“I was a nine-year-old at a computer, and then a twelve-year-old was in the other section of the workshop, making the thing,” Anna added. Developing tenacity of craft—working through tedium and setbacks for the thrill of presenting the final product—has carried over into their nail creations; creating dozens of acrylic sets for a runway show requires a painstaking eye and some late, late nights. “We got to see the actual results of what hard work can offer you,” said Anna. “We watched our father and our mother build something for decades. I think that also makes us really dedicate our time to the craft, and to the process.”

Fur, a pubic haircare line (yes, you read that correctly) was co-founded in 2015 by sisters Laura and Emily Schubert along with Lillian Tung, a childhood friend and de facto sibling: she and Laura are sisters “not by blood, but by everything else.” (Emily left the brand shortly after its launch to focus on other projects; Laura is the company’s CEO; and Tung is its CMO.) “Our relationship allows us to do everything,” said Tung in a phone interview. “We can openly disagree and share ideas.” That candor is helpful for business partners—especially introducing a product line like Fur’s. “Beauty, but specifically, here, pubic hair care beauty, is really, really reliant on that trust level. Maybe the fact that we are close friends who can talk about things makes people feel that they should be talking about it with us.”

“Because we’re twins, we were always scheming together,” Fortunato said.

Kathryn attributes the density of sibling-run businesses in fashion, jewelry, and beauty in part to the way these projects often begin: the twins started producing jewelry in college, at Duke University, and sold the pieces to fellow students. Two years after they graduated, Lizzie launched the business from the sofa of their shared Lower East Side apartment. “I hate to say that there’s a low barrier to entry to making jewelry, because there’s not,” she said, but “you can cover your bases without having to have a huge team.”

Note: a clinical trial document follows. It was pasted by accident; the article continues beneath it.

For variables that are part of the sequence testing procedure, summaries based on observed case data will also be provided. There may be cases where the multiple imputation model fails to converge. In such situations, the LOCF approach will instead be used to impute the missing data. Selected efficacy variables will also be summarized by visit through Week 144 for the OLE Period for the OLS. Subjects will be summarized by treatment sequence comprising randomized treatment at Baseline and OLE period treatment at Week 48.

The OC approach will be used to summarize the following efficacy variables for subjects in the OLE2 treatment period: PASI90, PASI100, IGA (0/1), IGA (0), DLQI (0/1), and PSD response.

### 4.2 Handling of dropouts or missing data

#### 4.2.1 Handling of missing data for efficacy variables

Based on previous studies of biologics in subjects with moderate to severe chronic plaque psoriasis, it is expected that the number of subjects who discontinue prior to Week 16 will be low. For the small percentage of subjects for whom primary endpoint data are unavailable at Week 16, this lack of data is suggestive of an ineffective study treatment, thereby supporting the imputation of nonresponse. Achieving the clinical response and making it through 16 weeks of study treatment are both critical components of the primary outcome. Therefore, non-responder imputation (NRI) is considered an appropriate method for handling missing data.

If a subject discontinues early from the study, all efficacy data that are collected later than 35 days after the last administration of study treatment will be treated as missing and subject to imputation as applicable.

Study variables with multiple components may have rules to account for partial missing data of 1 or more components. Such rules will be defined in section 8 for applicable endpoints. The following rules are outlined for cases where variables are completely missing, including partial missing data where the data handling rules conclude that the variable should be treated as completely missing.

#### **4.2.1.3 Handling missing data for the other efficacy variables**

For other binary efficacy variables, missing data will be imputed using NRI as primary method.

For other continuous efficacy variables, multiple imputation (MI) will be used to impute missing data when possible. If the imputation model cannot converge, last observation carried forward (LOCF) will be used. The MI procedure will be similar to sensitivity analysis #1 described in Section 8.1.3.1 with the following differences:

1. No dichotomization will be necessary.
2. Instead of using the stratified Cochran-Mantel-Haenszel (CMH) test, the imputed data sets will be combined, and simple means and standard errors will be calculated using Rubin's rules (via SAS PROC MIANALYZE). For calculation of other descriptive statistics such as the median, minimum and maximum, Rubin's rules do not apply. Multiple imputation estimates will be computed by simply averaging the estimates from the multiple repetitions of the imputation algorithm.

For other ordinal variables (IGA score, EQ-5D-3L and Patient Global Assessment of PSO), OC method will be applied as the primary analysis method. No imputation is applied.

There are also things a sister just gets, whether an off-kilter visual reference dredged up from an ’80s VHS tape, or how to shore you up—with words, food, or dumb videos—when you’re overwhelmed. “When you have a sister that’s close to you in age, you share clothes, you share makeup, you shape each other’s personal styles and identity—either being in complete opposition to each other, or being really similar,” said Eda. “I think sisters turn to each other. Those are the first people that you look to, in your own personal expression of who you are.”

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Fashion
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the parent trap
mary kate olsen
ashley olsen
Rodarte
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lizzie fortunato